“Every Democrat should follow President Biden’s lead and slam this commission for what it is: A scheme to slash the American people’s hard-earned benefits.”
Progressives on Tuesday sounded alarm over a proposal tucked into a new House GOP budget blueprint that would establish a bipartisan commission to review and propose legislative changes to Social Security and Medicare.
Nancy Altman, president of the advocacy group Social Security Works, noted in a statement that “the White House has accurately labeled a commission as a ‘death panel’ for Social Security,” referring to a Biden administration spokesperson’s response earlier this year after House Republicans and Sen. Joe Manchin (D-W.Va.) floated the idea of a bipartisan commission for the program.
Advocates have long decried such commissions as an attempt to bypass the regular legislative process, dodge political backlash, and expedite Social Security cuts.
Legislation introduced by Sen. Mitt Romney (R-Utah) in 2021 would create bipartisan panels with mandates to craft legislation that “improves” the finances of Social Security and other trust fund programs. The bills produced by the bipartisan committees would receive expedited consideration in the House and Senate.
“The only reason to make changes to Social Security via a closed-door, fast-track commission is to cut benefits,” Altman argued Tuesday. “Rep. Arrington and his fellow Republicans understand this, which is why their budget would create just such a commission. Republicans desperately want Democrats to provide cover for Social Security cuts, which are rightfully unpopular with voters of all parties.”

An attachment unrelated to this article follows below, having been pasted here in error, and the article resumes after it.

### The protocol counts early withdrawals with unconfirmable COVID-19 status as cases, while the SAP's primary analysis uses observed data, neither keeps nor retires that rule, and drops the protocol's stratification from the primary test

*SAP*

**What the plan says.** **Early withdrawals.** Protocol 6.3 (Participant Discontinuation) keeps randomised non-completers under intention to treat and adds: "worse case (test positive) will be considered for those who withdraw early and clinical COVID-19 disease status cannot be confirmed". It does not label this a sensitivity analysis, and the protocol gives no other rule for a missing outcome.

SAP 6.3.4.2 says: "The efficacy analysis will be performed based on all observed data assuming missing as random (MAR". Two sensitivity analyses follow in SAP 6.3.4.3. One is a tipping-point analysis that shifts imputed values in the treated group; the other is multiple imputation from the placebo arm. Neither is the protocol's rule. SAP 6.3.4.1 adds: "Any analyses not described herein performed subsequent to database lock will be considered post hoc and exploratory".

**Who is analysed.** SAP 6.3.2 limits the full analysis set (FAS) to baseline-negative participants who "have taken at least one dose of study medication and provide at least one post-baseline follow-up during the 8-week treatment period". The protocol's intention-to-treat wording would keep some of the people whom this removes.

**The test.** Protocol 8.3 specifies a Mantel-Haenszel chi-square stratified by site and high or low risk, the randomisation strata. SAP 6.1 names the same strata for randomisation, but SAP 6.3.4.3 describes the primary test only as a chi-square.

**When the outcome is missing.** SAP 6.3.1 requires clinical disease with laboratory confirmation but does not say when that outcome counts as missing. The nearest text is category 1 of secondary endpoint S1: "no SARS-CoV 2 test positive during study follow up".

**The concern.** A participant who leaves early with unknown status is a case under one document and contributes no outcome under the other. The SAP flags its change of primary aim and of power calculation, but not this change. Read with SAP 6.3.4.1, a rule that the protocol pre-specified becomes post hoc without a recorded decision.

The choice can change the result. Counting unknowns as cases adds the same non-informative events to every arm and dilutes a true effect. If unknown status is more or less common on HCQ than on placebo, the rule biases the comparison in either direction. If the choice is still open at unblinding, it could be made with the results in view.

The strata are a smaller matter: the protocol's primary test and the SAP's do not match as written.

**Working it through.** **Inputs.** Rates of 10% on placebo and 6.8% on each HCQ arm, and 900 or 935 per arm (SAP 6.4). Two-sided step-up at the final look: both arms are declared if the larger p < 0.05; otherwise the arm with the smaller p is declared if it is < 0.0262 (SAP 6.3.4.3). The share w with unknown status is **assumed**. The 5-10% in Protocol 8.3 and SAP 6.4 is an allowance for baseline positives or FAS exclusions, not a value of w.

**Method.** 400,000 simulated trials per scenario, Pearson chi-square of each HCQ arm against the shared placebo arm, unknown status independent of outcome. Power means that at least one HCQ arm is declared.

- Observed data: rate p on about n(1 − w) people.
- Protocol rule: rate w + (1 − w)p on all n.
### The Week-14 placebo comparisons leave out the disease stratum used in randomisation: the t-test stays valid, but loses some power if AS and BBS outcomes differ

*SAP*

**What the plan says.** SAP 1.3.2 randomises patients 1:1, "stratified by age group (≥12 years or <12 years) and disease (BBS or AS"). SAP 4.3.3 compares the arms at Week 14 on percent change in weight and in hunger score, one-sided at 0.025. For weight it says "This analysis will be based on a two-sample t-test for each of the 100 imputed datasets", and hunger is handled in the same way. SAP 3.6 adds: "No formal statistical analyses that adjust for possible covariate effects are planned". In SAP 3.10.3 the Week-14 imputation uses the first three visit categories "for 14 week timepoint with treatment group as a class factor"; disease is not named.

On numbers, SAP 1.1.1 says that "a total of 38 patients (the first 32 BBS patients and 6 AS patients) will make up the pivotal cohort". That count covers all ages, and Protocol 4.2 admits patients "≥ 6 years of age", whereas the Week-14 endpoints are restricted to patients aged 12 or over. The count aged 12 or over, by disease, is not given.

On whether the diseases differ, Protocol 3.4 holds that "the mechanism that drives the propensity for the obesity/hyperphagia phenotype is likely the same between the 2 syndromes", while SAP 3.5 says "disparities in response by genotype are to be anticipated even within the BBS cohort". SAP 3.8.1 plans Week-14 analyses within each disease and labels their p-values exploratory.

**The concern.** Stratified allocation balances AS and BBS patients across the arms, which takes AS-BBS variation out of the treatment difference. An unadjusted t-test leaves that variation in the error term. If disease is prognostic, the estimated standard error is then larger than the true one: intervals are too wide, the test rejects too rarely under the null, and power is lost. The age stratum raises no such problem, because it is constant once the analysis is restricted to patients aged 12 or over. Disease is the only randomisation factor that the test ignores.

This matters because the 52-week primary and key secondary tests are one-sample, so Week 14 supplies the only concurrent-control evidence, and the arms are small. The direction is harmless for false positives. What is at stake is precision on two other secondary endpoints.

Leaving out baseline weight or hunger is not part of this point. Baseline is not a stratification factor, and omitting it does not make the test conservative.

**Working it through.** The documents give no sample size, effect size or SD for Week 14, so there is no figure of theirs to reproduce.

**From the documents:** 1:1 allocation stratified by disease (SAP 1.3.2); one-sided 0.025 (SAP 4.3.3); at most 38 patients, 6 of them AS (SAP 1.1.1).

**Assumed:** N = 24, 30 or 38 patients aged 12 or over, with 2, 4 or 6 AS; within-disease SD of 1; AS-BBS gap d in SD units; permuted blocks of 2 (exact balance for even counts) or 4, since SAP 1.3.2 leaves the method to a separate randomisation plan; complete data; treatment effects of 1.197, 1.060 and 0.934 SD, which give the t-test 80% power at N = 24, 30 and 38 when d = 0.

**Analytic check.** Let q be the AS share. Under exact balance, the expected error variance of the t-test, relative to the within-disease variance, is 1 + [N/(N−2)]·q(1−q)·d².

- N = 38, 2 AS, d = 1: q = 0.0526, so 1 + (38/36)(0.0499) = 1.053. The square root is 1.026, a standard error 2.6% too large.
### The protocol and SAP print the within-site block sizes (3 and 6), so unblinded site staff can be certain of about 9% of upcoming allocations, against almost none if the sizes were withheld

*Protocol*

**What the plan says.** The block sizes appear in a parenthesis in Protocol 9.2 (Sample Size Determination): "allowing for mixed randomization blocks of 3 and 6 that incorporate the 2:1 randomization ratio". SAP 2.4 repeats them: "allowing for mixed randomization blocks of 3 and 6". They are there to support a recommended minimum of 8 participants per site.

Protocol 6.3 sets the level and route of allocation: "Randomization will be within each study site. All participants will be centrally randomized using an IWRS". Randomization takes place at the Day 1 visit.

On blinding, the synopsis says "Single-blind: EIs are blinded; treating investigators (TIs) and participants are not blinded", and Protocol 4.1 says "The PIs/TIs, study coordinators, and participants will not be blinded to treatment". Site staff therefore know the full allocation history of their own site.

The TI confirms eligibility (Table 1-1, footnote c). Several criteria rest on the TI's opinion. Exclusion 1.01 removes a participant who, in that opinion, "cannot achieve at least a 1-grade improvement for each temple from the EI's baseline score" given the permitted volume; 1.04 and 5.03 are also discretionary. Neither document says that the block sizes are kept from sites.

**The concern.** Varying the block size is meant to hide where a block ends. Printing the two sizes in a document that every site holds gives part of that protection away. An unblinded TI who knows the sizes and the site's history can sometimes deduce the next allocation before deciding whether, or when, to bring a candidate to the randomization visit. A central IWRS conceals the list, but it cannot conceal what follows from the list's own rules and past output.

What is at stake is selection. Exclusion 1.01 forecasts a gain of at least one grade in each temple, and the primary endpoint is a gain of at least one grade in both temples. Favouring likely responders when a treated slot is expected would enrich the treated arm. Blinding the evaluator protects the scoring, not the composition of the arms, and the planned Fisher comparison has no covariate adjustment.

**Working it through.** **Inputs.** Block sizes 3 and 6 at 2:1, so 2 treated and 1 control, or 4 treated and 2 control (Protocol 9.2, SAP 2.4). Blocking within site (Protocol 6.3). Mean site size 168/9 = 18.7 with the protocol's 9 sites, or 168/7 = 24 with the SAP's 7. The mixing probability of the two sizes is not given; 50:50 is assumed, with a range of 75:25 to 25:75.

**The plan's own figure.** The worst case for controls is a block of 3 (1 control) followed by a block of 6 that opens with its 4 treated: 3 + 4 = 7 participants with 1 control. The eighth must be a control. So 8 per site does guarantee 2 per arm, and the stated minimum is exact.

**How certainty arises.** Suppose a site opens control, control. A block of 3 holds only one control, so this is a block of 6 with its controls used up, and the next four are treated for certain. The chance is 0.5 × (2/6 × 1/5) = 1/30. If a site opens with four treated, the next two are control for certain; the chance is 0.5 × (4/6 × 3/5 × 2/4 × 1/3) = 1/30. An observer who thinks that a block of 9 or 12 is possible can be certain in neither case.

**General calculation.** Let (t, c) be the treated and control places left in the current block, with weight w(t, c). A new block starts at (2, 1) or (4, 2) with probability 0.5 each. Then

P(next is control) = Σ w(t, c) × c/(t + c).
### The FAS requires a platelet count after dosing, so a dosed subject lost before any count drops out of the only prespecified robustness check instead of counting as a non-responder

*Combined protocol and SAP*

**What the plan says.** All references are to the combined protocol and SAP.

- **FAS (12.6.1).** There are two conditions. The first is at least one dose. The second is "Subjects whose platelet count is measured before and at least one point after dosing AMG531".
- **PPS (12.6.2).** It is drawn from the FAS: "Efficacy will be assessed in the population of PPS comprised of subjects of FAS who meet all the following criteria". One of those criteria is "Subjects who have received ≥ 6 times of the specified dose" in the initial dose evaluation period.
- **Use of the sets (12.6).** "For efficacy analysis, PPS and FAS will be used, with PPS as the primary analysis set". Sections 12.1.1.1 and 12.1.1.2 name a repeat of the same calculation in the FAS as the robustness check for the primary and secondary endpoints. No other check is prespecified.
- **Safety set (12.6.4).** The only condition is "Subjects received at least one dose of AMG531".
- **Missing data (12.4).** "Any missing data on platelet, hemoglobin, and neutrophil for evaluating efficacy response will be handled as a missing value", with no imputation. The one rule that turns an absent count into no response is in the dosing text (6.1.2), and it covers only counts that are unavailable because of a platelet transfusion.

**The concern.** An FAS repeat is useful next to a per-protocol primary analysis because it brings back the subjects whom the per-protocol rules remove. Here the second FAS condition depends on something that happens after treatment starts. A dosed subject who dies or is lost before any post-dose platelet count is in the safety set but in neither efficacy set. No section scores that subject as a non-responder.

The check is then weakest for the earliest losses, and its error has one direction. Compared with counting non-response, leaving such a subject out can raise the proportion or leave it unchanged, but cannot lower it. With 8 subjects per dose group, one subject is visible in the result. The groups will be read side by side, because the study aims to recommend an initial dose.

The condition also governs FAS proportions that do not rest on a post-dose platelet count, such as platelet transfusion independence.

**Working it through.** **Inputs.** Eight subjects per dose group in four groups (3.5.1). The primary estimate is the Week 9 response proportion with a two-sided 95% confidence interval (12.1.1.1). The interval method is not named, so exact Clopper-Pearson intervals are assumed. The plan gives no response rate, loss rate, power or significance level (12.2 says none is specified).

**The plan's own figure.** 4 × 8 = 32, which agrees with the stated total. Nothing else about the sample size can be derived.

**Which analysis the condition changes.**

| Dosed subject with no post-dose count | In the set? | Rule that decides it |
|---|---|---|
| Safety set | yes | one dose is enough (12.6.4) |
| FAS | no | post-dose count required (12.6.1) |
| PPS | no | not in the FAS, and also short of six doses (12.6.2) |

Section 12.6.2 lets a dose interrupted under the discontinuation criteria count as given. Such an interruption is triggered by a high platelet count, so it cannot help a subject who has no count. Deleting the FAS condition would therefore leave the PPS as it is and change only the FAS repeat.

“This is why their budget calls for a ‘bipartisan’ commission. Democrats should refuse to cooperate,” Altman added. “Instead, they should continue to work to protect and expand Social Security through regular congressional order. Every Democrat should follow President Biden’s lead and slam this commission for what it is: A scheme to slash the American people’s hard-earned benefits.”
“Commissions are a ploy for cutting Social Security and Medicare without political accountability.”
Falsely claiming that Social Security is a key “driver” of federal debt and echoing the inaccurate narrative that the program is in dire financial straits, the GOP budget proposal states that “the establishment of a commission to examine the United States’ current debt situation is crucial to ensure that the country’s financial future is secure.”
The resolution urges Congress to “carefully consider the composition of the commission” so as to maximize the likelihood of producing legislation that can become law, lamenting that past commissions “included private-sector representatives from academia, economics, labor, and consumer interests.”
That’s almost certainly a reference to the notorious Obama-era Bowles–Simpson Commission, which proposed steep cuts to Social Security benefits. When a proposal based largely on the Bowles-Simpson panel’s recommendations was put to a vote in the House in 2012, it was resoundingly defeated.
In the years since, lawmakers have occasionally dredged up the idea of creating a new bipartisan commission to examine and reform Social Security. Just three months ago, House Speaker Kevin McCarthy (R-Calif.) said he intends to create a commission to tackle mandatory spending, which includes Social Security and Medicare.
Max Richtman, president and CEO of the National Committee to Preserve Social Security and Medicare, said in a statement Tuesday that “commissions are a ploy for cutting Social Security and Medicare without political accountability.”
“If Republicans want to cut Social Security and Medicare, they should put proposals on the table and go through the regular legislative process, so that voters know where their representatives stand.”
House Republicans haven’t exactly been coy about their desire to cut Social Security. In June, a panel comprised of three-quarters of the House GOP caucus released a proposal to gradually hike Social Security’s full retirement age to 69, a move that would slash benefits across the board.
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